By George L. MacGarrigle, Center of Military History
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By adding Adam to this list (although he did not possess " fazm"),12 the Ismaili commentators found evidence in the sacred text that exactly six great prophets were responsible for the elaboration of revelation, religion, and its laws - the shara'V. Yet another early doctrine held that in the past there had been as many as 313 messenger-prophets (rusul) and 124,000 ordinary prophets (anbiya). The Ismailis, and possibly other of the Shiah before them, reduced these numbers to an orderly, historical scheme.
These two conditions both fit the pronouncements on this issue in the surviving treatise of al-Sijistanl and reflect official Fatimid policy at the same time. What this implies is that earlier writings by al-Sijistanl were neglected, abandoned, or simply no longer circulated in the da'wa. He himself may have been responsible for this development. 64 Significantly, as will be seen, it is only the later treatises which survive into modern times. Among the surviving works or parts of works by al-Sijistanl, several are well recognized by Ismaili tradition and therefore are of less questionable orthodoxy.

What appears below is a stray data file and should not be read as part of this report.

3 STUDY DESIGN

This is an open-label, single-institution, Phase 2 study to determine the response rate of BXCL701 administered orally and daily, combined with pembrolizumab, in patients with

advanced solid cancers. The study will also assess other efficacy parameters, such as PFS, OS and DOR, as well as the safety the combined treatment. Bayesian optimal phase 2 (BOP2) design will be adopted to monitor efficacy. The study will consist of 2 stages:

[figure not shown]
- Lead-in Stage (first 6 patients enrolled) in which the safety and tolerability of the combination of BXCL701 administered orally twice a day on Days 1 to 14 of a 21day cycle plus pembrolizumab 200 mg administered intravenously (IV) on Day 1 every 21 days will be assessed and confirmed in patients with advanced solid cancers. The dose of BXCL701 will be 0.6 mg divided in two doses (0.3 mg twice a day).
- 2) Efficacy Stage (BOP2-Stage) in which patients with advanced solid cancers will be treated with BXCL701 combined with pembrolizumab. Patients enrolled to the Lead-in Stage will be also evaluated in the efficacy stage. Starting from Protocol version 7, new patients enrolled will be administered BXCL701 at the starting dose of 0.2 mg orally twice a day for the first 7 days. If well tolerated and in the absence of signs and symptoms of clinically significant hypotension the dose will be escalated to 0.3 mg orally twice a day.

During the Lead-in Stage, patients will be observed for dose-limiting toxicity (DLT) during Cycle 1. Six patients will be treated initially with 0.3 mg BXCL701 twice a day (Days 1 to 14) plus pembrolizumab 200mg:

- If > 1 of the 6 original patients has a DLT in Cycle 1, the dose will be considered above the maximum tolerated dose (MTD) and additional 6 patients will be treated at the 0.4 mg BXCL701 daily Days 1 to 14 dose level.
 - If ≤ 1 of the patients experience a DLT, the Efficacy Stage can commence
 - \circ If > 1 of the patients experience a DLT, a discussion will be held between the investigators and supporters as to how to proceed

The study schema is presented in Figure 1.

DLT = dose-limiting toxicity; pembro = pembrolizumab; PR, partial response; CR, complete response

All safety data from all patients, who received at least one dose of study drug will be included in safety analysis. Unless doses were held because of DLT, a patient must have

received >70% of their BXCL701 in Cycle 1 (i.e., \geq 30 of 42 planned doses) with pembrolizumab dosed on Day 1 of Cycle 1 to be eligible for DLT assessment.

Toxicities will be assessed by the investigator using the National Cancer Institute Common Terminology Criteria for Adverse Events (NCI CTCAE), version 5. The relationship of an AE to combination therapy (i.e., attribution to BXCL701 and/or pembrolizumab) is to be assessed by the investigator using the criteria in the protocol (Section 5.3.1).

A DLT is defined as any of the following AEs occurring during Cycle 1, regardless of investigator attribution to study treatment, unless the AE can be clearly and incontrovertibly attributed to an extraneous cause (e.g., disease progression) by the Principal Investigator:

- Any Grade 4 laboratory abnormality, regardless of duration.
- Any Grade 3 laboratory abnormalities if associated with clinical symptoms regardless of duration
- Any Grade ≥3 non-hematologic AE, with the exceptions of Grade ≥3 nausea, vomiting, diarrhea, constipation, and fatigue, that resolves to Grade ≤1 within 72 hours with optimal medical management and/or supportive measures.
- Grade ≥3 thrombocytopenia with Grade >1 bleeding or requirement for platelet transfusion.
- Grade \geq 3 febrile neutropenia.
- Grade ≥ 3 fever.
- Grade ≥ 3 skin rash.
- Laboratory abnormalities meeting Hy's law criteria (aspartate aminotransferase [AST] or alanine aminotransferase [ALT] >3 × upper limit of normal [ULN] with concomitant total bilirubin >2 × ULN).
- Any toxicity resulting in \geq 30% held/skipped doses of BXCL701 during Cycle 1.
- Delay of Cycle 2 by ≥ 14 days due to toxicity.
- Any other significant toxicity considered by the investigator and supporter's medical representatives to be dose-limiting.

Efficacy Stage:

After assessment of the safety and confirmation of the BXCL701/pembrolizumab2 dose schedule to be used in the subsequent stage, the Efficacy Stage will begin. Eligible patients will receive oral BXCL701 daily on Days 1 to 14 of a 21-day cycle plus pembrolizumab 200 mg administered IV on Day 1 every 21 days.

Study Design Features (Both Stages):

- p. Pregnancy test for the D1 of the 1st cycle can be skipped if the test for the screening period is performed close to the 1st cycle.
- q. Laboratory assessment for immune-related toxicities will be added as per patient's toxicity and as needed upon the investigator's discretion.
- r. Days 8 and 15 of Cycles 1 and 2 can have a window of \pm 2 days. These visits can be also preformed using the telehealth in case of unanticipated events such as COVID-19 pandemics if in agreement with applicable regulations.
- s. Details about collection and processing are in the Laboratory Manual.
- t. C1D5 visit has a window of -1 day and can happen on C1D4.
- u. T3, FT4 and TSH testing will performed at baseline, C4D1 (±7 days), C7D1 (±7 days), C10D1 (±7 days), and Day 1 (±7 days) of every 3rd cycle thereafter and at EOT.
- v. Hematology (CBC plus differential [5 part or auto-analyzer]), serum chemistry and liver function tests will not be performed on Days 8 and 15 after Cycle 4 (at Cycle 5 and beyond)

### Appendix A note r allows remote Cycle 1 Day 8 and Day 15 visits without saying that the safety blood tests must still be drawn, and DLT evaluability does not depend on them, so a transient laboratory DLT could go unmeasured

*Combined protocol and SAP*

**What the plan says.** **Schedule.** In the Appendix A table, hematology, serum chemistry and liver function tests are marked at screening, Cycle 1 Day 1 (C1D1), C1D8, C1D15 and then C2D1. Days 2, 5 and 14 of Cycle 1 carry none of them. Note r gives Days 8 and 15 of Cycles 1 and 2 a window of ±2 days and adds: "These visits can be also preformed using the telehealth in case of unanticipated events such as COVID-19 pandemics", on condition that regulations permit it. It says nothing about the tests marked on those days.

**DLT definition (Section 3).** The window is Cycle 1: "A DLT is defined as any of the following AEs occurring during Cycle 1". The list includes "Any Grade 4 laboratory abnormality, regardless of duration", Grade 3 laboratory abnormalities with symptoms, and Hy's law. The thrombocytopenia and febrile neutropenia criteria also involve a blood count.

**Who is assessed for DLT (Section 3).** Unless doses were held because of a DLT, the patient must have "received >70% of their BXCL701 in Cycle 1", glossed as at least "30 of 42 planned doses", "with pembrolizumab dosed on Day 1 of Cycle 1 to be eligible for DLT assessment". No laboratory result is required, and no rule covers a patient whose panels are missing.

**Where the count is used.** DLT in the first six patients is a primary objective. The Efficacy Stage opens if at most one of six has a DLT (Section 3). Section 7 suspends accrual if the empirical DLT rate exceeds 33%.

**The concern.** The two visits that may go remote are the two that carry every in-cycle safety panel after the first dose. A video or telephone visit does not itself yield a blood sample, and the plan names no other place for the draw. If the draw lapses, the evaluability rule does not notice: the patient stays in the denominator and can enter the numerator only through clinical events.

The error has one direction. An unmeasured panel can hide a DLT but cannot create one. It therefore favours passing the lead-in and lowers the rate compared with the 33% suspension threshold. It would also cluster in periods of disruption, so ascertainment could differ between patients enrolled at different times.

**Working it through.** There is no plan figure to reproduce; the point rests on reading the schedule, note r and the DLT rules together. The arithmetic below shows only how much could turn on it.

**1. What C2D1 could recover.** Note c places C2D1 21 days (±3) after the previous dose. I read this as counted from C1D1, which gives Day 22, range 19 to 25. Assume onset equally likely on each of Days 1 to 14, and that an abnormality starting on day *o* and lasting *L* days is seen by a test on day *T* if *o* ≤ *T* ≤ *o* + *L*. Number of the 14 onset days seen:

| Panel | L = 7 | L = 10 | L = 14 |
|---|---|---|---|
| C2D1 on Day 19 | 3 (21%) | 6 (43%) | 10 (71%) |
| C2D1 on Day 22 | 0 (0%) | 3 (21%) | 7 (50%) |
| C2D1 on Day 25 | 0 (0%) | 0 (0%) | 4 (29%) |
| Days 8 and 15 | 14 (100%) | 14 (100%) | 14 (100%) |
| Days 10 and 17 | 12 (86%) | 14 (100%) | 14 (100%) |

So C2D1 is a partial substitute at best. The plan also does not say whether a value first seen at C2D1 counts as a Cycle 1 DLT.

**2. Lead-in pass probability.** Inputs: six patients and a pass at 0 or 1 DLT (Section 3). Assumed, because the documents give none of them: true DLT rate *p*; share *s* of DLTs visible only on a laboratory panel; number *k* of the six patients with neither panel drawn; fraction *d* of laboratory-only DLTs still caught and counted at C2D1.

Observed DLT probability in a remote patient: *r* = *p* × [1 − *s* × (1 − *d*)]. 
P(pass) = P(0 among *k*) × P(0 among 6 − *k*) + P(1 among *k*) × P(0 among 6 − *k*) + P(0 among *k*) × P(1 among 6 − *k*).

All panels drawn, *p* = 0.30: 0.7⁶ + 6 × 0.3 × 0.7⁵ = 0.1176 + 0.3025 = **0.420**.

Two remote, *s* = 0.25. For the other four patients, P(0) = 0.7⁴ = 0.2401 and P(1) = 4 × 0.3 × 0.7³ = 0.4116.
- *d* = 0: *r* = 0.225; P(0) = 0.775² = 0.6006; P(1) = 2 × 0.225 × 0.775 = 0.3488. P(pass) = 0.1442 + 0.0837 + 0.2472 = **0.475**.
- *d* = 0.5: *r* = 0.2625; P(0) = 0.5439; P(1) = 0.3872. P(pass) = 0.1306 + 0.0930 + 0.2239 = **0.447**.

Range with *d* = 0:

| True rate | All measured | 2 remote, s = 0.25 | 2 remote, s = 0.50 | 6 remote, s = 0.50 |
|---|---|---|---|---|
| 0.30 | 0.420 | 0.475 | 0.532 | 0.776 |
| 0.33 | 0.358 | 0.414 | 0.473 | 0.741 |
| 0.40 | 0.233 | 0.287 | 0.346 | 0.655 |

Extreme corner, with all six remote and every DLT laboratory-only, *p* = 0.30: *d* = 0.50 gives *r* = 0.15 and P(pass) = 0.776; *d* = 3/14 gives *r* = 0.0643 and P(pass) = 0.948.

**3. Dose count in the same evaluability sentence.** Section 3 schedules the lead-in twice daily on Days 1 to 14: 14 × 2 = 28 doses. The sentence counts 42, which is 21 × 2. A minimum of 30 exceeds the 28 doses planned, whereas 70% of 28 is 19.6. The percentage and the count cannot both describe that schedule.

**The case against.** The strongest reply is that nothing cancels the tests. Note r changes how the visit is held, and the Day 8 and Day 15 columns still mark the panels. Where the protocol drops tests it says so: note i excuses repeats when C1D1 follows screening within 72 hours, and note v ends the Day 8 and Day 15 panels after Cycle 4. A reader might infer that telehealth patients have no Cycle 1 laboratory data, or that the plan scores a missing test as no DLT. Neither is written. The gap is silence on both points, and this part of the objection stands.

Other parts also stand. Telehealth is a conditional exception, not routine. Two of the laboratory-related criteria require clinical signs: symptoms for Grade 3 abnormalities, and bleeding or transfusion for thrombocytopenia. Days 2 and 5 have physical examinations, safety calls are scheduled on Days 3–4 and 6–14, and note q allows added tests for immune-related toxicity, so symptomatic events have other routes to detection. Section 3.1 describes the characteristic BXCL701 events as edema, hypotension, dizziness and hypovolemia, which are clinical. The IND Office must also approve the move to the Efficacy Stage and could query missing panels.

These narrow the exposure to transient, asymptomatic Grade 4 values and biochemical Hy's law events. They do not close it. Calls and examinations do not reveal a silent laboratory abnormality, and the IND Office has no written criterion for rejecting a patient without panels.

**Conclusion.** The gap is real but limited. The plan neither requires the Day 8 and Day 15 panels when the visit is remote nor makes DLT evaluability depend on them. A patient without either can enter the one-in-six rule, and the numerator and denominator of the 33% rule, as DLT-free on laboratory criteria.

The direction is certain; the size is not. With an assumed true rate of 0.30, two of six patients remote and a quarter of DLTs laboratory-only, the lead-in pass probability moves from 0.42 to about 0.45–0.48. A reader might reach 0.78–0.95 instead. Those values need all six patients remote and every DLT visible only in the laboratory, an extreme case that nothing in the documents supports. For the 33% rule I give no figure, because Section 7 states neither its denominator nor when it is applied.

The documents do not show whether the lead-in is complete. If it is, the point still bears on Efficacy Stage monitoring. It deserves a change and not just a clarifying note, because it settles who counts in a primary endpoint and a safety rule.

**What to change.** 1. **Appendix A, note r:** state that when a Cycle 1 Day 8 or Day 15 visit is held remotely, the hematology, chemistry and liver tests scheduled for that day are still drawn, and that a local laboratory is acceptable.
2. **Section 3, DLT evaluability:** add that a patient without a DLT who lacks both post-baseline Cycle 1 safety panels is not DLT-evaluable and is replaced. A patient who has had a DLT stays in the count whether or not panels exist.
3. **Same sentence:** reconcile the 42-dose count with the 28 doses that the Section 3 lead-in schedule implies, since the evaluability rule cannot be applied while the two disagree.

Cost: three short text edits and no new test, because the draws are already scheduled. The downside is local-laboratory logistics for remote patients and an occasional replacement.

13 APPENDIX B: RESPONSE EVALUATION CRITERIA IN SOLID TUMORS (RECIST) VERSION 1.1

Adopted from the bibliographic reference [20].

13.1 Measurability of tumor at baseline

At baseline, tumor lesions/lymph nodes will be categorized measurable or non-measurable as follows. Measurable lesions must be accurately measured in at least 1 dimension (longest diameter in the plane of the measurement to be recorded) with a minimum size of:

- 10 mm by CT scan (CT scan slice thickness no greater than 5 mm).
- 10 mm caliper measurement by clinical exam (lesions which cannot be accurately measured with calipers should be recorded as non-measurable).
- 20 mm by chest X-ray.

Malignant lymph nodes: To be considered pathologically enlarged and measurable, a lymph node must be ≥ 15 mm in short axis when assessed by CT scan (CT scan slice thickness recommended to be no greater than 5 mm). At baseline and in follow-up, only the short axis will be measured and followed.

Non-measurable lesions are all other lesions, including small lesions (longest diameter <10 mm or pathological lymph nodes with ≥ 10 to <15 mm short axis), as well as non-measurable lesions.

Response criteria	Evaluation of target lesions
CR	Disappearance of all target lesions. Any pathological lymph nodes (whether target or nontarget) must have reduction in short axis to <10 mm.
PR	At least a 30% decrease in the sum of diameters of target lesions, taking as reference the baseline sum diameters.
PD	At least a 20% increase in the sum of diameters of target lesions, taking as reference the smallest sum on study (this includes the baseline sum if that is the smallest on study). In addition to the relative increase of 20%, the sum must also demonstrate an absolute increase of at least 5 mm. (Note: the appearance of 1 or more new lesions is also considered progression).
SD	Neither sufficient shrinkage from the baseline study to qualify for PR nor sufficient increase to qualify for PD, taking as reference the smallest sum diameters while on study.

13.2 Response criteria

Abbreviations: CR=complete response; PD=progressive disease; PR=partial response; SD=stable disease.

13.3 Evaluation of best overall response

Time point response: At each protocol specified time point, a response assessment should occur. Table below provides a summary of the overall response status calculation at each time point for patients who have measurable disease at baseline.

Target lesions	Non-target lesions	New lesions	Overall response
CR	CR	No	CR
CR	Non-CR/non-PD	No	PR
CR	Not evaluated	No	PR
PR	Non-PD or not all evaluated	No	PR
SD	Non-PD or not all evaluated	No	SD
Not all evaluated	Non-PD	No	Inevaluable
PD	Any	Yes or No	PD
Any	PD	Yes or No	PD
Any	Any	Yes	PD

Whether all these references apply to the same person and whether he is the writer of the works which survive in the name of Abu Ya'qub al-Sijistanl is a matter of some doubt. Ignoring for the moment the facts indicating al-Sijistanl's biography in his own writings (little enough at any event), the remaining non-Ismaili sources provide only a few clues. 36 Yet another report mentions a certain Abu Ya'qub as a major figure in Rayy abut 320,37 and a further reference cites the name of a da 7 in Baghdad who was once a lieutenant of Abu Ya'qub.